Green Mountain replaces 2 board leaders on trading
PORTLAND, Ore. — Green Mountain Coffee removed its founder and another board member from their leadership roles on Tuesday after they sold company shares in violation of internal policies.
The company’s stock lost roughly half its value last week, and that triggered a margin call for founder Robert Stiller and lead director William Davis that forced them to sell a total of more than 5.5 million shares. They had to meet the call because they’d bought the stock on credit and agreed to sell it back or pony up cash if its value dipped below a certain point.
“These forced sales are disappointing,” the company said in a statement.
Green Mountain, which makes single-cup Keurig coffee machines and the coffee to go with them, said its board decided it would be better for the company and its shareholders if Stiller and Davis were removed as leaders of the board and committees. They remain on Green Mountain’s board, but the company said they won’t be paid until the board “determines otherwise.”
“Once the board was notified of this trading activity, it moved quickly to investigate and address this matter,” the company said.
Board member Michael Mardy will serve as interim chairman. Hinda Miller will lead the board’s governance and nominating committee, which she last led in 2010.
Green Mountain said 148,000 shares were sold from Davis’s brokerage account on Friday during a period when company policies barred him from selling. Davis also pledged 204,000 new shares to his margin loan this year in a separate violation.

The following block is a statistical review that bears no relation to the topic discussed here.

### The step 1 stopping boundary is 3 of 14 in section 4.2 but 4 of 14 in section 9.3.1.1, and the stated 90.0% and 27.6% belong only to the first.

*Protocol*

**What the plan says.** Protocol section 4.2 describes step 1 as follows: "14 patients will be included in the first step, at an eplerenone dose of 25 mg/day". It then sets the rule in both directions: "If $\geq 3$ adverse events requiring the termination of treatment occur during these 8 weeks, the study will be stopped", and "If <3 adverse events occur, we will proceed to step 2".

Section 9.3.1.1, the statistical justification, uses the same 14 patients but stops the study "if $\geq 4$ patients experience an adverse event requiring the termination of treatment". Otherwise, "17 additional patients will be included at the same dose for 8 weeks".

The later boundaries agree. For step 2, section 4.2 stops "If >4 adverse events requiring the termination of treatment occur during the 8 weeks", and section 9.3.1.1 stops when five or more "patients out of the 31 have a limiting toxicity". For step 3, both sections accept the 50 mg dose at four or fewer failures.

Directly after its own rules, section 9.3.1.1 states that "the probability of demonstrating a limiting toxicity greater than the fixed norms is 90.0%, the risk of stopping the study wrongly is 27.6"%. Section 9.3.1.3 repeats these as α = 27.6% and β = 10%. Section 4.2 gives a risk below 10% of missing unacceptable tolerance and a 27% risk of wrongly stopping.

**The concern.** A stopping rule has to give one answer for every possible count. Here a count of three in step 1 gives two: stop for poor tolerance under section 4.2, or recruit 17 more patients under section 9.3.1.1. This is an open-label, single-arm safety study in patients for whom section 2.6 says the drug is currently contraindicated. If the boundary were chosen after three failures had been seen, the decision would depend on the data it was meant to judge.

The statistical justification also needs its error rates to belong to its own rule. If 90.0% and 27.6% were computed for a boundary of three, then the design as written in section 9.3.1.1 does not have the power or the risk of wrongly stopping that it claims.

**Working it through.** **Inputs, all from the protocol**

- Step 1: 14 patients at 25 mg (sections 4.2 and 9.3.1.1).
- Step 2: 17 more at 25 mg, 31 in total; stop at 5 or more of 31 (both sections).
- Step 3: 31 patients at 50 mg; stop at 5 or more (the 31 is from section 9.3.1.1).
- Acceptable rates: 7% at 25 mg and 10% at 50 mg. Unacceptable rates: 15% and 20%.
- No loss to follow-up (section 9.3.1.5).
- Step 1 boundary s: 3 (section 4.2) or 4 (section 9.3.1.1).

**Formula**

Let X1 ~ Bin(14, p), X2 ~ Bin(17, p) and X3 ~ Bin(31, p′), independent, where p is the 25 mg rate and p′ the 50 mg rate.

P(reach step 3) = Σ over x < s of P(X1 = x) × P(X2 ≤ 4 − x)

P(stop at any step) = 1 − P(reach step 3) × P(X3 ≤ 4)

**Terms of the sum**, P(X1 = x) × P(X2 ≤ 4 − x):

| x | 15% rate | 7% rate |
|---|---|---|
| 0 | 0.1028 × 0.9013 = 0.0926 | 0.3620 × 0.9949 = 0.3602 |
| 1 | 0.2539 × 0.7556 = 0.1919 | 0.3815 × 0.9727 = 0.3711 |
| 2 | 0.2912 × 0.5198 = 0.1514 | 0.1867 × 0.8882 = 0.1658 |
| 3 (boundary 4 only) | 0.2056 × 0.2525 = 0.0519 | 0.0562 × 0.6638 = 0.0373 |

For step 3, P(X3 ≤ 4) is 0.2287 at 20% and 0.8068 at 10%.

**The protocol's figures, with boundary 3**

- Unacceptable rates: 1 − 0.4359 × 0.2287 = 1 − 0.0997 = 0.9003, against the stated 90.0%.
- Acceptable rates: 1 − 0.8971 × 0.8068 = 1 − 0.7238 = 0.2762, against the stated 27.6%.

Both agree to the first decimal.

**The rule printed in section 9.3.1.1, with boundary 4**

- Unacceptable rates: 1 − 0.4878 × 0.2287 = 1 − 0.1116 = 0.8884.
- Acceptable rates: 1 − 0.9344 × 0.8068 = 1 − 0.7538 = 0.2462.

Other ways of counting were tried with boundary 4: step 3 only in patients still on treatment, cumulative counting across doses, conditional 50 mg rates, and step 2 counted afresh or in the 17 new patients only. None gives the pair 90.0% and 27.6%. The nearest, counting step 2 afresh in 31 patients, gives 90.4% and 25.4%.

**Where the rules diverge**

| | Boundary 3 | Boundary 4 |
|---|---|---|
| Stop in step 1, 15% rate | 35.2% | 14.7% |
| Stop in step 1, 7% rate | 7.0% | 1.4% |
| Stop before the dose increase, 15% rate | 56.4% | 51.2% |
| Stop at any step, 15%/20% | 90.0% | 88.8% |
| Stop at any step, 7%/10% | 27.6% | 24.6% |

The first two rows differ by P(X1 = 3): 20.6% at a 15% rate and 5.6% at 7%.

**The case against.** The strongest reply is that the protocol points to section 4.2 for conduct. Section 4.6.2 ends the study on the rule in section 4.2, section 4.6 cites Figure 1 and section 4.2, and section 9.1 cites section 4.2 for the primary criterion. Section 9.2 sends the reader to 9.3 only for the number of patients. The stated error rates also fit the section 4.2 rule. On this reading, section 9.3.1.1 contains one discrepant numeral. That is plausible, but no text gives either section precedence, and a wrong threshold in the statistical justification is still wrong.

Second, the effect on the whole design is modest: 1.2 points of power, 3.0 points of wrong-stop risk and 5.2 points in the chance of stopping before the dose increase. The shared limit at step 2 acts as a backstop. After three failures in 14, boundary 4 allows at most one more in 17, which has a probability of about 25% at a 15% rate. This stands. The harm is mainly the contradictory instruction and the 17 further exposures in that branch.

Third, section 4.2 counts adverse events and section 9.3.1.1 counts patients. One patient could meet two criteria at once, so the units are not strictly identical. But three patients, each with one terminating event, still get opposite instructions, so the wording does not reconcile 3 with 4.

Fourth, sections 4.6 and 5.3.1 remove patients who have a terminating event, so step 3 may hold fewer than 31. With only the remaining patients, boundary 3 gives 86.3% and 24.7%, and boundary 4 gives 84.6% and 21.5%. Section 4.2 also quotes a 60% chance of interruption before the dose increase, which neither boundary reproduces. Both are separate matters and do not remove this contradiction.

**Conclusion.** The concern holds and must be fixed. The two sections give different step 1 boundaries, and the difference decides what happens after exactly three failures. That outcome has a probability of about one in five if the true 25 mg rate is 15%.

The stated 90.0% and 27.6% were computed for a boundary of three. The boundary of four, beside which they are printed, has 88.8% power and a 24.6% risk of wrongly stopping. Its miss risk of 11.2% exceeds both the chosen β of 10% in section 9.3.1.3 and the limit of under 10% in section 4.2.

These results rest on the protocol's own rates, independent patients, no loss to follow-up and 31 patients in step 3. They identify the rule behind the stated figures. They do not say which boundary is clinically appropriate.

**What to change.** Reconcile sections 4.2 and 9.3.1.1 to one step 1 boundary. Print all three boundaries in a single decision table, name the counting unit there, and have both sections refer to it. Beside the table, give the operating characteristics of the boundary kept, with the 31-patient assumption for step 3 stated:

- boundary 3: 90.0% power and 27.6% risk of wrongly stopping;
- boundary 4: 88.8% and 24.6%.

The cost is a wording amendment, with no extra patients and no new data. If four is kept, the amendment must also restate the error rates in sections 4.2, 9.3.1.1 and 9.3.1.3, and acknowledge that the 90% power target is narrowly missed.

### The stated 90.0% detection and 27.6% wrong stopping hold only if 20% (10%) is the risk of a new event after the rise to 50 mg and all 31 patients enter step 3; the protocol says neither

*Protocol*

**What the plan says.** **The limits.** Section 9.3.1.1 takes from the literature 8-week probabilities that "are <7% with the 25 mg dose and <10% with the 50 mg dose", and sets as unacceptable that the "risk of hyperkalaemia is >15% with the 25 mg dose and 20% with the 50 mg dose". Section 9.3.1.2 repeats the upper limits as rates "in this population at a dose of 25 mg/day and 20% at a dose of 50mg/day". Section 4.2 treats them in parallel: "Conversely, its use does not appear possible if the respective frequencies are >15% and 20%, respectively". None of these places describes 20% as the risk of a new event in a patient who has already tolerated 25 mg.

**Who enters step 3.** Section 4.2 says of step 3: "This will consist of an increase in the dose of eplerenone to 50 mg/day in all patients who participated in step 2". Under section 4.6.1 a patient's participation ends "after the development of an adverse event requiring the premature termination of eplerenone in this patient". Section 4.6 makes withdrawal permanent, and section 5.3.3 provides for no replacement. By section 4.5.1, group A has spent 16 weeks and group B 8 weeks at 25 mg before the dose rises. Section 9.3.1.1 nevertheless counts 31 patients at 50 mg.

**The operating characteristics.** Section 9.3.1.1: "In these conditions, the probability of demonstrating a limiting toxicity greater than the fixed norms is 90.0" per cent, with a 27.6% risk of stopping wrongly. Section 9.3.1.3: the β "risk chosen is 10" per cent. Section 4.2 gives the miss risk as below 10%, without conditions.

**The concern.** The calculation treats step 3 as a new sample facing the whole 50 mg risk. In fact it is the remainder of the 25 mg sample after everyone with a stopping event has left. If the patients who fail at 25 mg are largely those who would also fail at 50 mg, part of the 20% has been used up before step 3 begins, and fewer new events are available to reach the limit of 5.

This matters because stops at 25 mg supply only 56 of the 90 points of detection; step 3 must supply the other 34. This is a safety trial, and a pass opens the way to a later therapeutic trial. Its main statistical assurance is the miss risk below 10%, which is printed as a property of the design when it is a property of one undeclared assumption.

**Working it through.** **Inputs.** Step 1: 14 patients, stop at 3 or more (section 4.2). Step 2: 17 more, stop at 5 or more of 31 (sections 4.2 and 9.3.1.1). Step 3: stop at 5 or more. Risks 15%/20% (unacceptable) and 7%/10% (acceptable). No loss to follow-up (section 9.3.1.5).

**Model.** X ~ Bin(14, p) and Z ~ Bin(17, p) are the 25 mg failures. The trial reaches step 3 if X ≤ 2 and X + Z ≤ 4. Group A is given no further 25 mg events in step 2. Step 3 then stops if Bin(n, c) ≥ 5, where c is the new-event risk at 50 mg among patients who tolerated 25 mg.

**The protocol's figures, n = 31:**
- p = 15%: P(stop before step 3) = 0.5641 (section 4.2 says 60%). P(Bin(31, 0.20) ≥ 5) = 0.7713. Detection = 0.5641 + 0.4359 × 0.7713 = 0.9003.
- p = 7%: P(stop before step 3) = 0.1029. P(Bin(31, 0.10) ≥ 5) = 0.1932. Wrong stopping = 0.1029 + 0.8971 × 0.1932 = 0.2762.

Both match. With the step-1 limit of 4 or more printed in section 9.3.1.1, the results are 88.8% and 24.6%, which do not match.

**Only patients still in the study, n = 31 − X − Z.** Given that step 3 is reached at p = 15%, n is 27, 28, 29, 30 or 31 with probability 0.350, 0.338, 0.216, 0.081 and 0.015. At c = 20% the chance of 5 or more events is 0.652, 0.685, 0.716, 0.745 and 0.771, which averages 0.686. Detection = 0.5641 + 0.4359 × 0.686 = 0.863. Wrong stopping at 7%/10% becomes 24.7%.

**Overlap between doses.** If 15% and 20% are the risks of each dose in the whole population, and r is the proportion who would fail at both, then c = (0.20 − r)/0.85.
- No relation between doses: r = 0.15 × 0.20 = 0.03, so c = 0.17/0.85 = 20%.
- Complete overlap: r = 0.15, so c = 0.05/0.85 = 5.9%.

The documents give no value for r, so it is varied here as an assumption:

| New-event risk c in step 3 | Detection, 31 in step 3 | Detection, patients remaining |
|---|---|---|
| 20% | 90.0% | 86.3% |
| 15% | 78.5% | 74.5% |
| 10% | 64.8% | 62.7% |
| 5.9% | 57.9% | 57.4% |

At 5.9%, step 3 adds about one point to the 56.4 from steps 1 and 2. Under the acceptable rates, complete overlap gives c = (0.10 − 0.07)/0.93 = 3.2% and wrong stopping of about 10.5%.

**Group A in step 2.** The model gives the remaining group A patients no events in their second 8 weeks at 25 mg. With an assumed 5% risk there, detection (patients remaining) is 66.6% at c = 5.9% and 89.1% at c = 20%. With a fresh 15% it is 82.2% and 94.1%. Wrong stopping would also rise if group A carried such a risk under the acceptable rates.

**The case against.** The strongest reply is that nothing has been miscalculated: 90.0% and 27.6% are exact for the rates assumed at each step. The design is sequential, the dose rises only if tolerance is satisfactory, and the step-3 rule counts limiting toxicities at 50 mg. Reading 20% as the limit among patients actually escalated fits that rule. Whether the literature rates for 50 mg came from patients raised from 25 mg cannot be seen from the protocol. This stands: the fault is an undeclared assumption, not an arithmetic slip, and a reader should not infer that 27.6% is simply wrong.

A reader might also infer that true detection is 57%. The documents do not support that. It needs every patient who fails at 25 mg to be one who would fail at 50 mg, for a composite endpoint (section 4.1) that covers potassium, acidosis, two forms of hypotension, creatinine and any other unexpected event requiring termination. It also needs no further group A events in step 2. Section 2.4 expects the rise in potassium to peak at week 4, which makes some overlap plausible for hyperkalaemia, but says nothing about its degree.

Stiller sold 5 million shares on Monday during a prohibited time frame, according to the company.
Green Mountain bars people with inside information — like Davis and Stiller — from trading its stock during certain periods, though it doesn’t generally disclose the timing of those windows. The company said it is requiring Stiller and Davis to settle all their outstanding margin loans by the end of this year.
Stiller owns roughly 8.34 million Green Mountain shares, the company said. If he sold all the stock in his margin accounts — or that he has pledged as collateral — his stake would shrink to about 1.9 million shares, the company said. Davis owns 436,786 shares, and his stake would shrink to 36,598 in that scenario.
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